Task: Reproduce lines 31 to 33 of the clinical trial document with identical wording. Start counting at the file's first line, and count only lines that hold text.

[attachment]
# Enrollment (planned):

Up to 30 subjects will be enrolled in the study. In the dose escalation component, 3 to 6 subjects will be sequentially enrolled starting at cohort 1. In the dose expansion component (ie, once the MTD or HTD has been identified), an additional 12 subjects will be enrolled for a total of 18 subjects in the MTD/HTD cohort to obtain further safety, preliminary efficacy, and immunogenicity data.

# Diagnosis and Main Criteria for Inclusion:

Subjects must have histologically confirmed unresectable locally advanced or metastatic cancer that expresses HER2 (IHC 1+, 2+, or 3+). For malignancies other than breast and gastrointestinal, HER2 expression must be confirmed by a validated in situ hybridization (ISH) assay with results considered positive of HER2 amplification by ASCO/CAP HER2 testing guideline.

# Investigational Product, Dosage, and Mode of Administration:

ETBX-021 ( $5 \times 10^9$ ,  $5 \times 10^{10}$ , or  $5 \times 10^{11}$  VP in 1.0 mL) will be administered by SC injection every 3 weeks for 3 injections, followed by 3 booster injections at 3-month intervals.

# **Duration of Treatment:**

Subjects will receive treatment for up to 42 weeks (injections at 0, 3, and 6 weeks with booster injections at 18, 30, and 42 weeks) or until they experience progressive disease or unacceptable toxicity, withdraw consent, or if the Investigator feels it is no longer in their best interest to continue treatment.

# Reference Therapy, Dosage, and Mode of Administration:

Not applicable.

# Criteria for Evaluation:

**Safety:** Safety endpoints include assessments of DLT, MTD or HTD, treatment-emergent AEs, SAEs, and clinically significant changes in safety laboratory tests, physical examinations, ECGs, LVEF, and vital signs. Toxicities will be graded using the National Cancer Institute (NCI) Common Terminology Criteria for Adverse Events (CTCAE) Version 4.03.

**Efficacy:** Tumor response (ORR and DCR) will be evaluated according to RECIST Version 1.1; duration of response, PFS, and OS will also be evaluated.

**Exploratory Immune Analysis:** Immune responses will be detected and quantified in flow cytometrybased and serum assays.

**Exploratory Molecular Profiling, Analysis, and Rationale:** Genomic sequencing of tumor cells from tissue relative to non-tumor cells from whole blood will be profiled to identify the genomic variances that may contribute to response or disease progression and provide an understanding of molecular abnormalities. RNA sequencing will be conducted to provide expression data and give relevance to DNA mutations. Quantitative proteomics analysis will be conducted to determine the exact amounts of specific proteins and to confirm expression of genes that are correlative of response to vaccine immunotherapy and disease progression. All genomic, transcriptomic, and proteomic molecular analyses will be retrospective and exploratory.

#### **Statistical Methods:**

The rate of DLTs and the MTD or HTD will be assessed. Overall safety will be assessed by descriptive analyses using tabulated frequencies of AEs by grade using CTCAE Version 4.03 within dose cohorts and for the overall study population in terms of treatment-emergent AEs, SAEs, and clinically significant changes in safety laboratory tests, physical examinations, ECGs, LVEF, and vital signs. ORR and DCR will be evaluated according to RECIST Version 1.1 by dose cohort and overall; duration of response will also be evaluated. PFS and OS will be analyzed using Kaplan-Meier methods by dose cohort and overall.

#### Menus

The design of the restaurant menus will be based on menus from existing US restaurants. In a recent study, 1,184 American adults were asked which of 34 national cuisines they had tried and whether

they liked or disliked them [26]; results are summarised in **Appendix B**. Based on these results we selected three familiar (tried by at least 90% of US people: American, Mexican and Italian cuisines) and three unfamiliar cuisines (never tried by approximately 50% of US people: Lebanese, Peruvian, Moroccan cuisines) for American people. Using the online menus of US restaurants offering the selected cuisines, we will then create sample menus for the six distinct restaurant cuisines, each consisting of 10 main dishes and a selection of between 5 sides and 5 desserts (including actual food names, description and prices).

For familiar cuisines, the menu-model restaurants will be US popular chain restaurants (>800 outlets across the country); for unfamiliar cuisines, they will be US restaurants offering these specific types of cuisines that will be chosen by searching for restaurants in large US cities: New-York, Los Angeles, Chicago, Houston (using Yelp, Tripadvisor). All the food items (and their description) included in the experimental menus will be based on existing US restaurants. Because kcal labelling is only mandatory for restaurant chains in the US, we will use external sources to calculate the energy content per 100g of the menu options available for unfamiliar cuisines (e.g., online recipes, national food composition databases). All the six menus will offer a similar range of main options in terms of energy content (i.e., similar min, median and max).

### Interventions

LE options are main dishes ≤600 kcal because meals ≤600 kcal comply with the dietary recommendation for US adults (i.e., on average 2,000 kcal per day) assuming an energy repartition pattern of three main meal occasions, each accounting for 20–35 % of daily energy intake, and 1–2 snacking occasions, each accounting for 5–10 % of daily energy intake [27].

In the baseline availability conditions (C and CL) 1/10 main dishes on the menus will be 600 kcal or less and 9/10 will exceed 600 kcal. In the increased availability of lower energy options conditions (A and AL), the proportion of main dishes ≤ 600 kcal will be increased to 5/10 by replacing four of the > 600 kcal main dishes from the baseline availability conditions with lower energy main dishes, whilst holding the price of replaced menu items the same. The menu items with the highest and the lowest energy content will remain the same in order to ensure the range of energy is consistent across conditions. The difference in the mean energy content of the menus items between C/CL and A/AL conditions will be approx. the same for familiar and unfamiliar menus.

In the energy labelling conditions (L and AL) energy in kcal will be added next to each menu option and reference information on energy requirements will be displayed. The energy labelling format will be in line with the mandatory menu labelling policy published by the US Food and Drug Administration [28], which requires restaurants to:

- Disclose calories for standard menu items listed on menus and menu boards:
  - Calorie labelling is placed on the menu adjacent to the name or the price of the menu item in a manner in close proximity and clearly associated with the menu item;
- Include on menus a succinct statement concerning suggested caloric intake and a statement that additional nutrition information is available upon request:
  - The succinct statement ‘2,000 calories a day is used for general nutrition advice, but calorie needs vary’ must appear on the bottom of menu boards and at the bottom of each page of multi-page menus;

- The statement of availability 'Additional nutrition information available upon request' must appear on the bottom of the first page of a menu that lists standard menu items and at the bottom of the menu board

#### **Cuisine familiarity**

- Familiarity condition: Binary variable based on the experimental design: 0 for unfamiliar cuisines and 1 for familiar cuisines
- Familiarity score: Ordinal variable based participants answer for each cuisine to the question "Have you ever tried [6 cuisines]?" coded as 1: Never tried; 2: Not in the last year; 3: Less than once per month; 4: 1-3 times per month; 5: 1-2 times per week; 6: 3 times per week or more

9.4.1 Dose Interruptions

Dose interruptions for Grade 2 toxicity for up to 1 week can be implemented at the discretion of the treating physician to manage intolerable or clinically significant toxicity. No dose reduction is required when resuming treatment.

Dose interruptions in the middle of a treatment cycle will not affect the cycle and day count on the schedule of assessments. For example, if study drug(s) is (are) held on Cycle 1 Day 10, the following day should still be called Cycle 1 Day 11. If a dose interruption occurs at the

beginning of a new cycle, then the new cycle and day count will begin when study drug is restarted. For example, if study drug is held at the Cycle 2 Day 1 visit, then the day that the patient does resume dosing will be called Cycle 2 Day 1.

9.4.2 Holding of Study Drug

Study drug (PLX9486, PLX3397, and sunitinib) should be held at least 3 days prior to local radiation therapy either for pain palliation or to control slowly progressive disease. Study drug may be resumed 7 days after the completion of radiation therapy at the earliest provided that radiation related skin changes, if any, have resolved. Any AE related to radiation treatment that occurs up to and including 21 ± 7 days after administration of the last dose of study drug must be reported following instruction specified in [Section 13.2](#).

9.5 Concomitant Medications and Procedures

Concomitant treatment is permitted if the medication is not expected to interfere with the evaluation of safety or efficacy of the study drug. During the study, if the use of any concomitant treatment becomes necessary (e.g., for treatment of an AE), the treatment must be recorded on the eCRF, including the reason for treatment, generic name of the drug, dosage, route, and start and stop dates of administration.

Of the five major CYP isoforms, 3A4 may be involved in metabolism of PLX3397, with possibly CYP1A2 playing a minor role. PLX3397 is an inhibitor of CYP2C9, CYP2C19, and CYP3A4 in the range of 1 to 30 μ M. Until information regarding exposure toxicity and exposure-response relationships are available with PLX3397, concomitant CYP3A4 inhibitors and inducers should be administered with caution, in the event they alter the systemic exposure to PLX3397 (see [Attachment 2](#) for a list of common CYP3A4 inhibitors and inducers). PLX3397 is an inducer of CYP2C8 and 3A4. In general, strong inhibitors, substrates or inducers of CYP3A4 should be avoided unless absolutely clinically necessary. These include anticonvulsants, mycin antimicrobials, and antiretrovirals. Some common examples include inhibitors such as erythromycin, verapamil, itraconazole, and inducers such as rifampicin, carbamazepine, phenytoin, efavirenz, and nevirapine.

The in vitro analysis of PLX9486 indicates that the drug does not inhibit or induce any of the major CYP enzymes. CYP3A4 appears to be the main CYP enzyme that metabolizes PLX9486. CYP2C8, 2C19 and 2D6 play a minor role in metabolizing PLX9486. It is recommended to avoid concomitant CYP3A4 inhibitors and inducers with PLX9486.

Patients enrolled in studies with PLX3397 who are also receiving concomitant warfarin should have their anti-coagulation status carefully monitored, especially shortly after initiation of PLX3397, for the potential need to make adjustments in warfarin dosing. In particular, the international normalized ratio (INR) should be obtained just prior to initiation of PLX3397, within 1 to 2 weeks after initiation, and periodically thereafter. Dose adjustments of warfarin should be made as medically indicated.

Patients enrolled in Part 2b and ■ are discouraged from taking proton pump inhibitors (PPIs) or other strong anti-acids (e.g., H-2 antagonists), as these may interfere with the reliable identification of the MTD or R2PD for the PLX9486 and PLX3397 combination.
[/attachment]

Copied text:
#### **Cuisine familiarity**

- Familiarity condition: Binary variable based on the experimental design: 0 for unfamiliar cuisines and 1 for familiar cuisines
- Familiarity score: Ordinal variable based participants answer for each cuisine to the question "Have you ever tried [6 cuisines]?" coded as 1: Never tried; 2: Not in the last year; 3: Less than once per month; 4: 1-3 times per month; 5: 1-2 times per week; 6: 3 times per week or more